The letters already published make it clear how Graffigny moved to Paris and lived there after her falling-out with Voltaire and Emilie du Châtelet. She endured their suspicious anger at Cirey for more than a month, not just ‘a day or two’, before her young friend came to her rescue. Although money was always a problem, she had several sources of income besides her ‘tiny pension’ from the Duchesse de Richelieu. The complicated incident involving Nicolas Liébault and his mistress Clairon Lebrun happened while Graffigny was still lodging in a convent, only dreaming of ‘setting up house’: Clairon came to Paris to have an illegitimate baby in secret, Liébault suspected Graffigny of conspiring to give Clairon to a rich rival, and Noël told the soap-operatic story knowing only Liébault’s side of it. It sounds very different with Graffigny’s side included. Meanwhile, on her own initiative and unaided by any ‘aristocratic acquaintance’, she had already met and become friends with Jeanne-Françoise Quinault; and she was included very early in the salon later called the Bout du Banc. The correspondence tells far more than I could summarise here, but I particularly recommend the dust-cover portrait of Graffigny by Quentin de La Tour, which depicts a very attractive woman with a mischievous smile, a witty gleam in her eye, and no resemblance whatsoever to David Hume.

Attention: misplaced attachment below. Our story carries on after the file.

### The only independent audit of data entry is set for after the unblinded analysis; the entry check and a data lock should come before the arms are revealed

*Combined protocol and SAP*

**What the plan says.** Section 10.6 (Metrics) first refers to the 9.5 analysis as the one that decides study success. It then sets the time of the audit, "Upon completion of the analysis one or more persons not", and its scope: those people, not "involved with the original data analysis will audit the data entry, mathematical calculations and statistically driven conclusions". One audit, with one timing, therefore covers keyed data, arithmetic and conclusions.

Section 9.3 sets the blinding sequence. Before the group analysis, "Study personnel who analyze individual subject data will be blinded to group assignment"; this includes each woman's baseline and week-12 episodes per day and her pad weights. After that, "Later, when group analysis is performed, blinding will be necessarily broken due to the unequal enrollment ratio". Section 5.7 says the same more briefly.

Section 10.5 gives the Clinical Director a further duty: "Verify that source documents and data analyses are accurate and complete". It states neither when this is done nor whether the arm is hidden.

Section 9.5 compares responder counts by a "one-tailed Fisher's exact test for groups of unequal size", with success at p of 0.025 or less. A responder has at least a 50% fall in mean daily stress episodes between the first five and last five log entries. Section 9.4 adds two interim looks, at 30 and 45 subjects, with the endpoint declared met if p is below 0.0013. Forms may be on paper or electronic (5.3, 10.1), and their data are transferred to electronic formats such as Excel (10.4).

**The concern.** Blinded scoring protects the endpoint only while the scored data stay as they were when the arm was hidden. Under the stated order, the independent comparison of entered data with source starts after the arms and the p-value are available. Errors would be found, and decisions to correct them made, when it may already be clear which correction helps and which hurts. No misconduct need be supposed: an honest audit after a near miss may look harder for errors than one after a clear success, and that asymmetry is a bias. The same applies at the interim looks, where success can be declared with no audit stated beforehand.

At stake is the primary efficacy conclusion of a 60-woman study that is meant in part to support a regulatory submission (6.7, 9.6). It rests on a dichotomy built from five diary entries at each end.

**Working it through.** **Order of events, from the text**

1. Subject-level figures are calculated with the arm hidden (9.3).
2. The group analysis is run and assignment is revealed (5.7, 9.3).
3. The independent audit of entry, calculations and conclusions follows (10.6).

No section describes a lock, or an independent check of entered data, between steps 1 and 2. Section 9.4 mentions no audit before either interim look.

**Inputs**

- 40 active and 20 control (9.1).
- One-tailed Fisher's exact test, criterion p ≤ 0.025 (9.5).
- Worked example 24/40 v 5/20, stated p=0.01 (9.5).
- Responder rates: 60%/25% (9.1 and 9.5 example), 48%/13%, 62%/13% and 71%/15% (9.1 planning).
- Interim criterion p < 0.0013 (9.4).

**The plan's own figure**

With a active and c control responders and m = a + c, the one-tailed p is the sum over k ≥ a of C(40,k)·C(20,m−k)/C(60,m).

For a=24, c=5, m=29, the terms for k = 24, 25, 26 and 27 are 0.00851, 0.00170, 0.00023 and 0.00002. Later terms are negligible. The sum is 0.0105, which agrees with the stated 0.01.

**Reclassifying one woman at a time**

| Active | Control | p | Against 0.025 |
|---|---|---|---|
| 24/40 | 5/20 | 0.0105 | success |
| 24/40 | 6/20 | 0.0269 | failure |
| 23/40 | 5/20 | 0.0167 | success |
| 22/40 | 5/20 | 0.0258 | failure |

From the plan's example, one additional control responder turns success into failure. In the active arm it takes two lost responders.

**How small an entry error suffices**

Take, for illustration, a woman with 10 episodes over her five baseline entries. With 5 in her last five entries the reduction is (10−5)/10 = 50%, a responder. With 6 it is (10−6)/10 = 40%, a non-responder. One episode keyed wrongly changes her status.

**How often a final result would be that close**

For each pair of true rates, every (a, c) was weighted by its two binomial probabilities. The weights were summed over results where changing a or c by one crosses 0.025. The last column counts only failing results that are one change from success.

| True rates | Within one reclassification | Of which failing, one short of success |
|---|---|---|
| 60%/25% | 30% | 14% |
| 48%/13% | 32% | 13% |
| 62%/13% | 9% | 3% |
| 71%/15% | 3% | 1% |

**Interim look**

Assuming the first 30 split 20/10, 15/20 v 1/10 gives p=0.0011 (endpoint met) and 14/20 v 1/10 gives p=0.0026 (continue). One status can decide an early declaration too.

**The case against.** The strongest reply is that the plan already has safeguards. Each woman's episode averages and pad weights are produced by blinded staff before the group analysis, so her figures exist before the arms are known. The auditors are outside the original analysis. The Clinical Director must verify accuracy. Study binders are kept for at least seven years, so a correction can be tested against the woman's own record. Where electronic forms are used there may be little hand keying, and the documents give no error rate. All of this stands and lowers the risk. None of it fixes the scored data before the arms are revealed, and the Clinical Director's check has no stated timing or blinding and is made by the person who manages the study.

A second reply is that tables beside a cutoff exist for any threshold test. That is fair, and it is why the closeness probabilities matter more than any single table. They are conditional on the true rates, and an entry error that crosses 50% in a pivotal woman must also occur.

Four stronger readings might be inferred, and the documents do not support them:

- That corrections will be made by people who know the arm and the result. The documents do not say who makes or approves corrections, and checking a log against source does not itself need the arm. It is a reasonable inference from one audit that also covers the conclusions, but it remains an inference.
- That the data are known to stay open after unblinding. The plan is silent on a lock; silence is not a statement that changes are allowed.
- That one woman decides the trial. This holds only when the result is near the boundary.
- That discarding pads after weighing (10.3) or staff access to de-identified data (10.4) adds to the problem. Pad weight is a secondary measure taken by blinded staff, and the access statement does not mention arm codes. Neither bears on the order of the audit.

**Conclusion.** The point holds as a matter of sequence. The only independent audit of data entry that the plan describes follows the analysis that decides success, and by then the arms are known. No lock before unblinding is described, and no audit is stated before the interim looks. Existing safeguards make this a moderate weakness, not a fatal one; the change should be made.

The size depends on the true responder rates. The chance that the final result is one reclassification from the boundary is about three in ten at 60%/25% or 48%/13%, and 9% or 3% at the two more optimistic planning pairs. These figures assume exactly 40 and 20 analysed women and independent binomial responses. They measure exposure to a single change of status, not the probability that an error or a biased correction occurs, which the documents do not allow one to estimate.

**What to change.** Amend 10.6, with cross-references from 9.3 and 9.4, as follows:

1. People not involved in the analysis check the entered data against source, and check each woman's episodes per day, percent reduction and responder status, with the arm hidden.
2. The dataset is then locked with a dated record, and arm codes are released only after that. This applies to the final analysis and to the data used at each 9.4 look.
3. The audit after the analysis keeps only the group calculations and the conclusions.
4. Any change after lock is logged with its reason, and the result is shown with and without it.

Graffigny’s remarkable experiences as a successful writer in 18th-century Paris make her an interesting case for feminist critics. The next few volumes of letters will show her developing as a writer from ‘Nouvelle Espagnole’, which she wrote on command using an outline supplied by the Comte de Caylus and which she did not think much of herself, to Letters of a Peruvian Woman, which was motivated by a good deal more than ‘pique’ and which fully justified the artist’s pride she took in it. By all indices, it was one of the most popular and influential novels of the era, reprinted well over a hundred times, cited in the Encyclopedia, adapted for the stage, continued in numerous sequels, and translated into most European languages, including five different English versions before this one. The publisher’s decision to make a reliable and affordable translation of this ‘much loved and wept-over’ novel available for the first time in almost a century will allow a new generation of Anglophone readers to form their own judgments of it.